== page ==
Note 2, another way that a rental property can be negatively geared, as if it does not have any rental returns at all. Eg you buy a house and deliberately keep it vacant with no tenants at all. As Gareth Morgan said, “tenants just mess the place up”. This means your rates, insurance and mortgage interest are all costs, and there is no rental income to offset the costs. So the house is and will always be negatively geared, until such time as it has tenants.

      For the record, I own a rental property (through a series of unfortunate accidents) that returns a profit of ~$10,000 a year.

      • Puckish Rogue 12.3.1

        Good explanation although owning a rental property makes you evil, just so you know 🙂

        • Lanthanide

          Yeah, I know.

          I would prefer not to own this property, and saying “just sell it” isn’t the answer for me either, for reasons I am not going into on a public forum. If I could go back in time, then I would have made different choices such that I didn’t own this house.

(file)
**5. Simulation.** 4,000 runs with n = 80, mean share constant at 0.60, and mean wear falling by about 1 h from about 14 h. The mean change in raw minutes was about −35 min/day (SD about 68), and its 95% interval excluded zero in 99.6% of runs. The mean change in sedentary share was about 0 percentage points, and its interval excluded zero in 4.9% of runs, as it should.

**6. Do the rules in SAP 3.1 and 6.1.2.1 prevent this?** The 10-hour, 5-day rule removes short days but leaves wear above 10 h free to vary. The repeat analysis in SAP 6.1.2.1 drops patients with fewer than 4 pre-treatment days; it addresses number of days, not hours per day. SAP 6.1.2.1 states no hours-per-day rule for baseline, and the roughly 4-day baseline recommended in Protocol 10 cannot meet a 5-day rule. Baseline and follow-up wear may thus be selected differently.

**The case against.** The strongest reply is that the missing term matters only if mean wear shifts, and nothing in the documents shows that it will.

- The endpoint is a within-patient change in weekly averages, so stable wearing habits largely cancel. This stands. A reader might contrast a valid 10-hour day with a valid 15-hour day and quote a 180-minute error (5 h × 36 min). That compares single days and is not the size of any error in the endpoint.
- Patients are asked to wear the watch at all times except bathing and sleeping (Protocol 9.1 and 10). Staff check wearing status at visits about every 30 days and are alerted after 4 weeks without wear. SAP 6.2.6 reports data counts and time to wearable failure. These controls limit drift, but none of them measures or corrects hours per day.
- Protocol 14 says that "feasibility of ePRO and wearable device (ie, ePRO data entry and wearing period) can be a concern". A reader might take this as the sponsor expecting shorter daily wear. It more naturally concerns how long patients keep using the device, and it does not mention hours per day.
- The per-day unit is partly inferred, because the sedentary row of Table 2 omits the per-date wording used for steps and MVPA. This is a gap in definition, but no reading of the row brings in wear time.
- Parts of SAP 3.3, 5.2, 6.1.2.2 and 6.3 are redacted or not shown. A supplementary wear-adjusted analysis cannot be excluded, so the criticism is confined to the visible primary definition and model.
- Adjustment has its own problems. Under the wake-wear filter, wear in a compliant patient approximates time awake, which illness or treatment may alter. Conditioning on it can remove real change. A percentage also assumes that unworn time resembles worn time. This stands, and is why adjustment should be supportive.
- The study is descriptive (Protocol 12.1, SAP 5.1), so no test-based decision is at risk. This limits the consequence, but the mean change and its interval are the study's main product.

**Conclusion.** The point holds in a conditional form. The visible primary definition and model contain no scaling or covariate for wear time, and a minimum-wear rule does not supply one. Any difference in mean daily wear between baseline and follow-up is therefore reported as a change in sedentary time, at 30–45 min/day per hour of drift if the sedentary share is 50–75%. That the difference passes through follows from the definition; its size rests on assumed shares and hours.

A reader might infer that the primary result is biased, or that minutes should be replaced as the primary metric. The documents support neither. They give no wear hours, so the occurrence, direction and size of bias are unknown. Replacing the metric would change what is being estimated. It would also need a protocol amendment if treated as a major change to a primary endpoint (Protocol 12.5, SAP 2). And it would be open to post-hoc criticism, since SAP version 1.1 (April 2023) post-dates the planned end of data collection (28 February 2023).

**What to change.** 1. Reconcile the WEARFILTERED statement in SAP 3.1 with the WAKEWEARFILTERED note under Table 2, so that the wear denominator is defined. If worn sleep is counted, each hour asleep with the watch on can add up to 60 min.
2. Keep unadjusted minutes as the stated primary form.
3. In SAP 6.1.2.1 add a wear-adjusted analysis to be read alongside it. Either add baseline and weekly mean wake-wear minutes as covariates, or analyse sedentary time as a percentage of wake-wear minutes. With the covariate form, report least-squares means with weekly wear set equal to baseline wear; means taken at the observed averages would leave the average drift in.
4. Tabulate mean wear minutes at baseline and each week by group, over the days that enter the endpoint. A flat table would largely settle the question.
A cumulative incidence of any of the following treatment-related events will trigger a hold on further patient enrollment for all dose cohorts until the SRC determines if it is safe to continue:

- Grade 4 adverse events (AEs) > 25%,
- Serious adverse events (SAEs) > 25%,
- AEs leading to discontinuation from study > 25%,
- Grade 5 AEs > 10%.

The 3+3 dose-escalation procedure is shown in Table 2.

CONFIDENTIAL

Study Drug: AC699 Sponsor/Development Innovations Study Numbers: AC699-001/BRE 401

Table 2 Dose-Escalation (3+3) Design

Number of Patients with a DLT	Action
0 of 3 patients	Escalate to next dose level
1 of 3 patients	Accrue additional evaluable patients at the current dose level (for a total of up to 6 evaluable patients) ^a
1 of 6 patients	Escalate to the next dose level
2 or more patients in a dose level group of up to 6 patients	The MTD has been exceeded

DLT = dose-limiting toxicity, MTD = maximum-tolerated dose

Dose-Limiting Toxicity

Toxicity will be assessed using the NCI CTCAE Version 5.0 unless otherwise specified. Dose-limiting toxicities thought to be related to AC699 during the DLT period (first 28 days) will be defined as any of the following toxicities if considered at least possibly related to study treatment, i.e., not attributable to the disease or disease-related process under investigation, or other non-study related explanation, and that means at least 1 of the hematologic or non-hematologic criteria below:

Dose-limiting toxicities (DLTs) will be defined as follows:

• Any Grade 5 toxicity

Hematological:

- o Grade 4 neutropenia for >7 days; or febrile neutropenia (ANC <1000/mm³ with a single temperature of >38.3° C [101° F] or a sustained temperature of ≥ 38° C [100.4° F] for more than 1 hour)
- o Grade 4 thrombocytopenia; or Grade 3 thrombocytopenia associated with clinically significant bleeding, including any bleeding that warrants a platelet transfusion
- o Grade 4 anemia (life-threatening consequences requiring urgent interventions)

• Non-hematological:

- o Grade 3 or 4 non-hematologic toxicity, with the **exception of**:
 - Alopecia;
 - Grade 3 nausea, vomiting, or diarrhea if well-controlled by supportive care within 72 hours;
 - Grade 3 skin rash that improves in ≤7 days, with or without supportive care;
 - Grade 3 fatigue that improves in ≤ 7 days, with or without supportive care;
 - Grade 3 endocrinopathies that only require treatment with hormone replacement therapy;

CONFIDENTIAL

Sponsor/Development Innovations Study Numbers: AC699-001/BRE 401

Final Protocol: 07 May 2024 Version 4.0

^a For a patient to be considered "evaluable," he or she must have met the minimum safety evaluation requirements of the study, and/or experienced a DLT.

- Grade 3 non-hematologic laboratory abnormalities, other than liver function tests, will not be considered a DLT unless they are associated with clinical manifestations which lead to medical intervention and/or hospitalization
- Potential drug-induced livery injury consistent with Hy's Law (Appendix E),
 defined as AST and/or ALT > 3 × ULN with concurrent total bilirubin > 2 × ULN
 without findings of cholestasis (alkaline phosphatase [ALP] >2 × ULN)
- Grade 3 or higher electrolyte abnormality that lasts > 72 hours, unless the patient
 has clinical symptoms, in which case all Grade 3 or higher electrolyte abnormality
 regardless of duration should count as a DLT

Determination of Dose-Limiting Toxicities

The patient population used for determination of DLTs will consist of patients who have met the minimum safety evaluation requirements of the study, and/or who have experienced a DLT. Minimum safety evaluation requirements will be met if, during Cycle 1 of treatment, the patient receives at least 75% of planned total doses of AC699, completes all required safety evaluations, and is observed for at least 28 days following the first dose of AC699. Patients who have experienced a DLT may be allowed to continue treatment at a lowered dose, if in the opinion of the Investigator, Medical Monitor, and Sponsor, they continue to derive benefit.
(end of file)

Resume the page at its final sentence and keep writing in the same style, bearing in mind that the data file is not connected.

• Puckish Rogue

            Sometimes things happen and you just have to make the best of it (and I don’t think you’re evil for owning a rental)

          • save nz

            Yep, if it is leaky building, another National disaster they have somehow got off scot free over. Know property owners trapped with that one too.

        • tricledrown

          Bad PR how can it make you Evil if you are already.
          but I do agree but you left out the miserable factor as well.

      • corokia 12.3.2

        But can’t you also make improvements to the rental property and claim those as expenses?
        As I understand it you can. So even if the property market wasn’t going nuts, if you double glaze etc, you can claim a loss, reduce the tax on your main income and then, because there is no capital gains tax, you win again when you sell the property.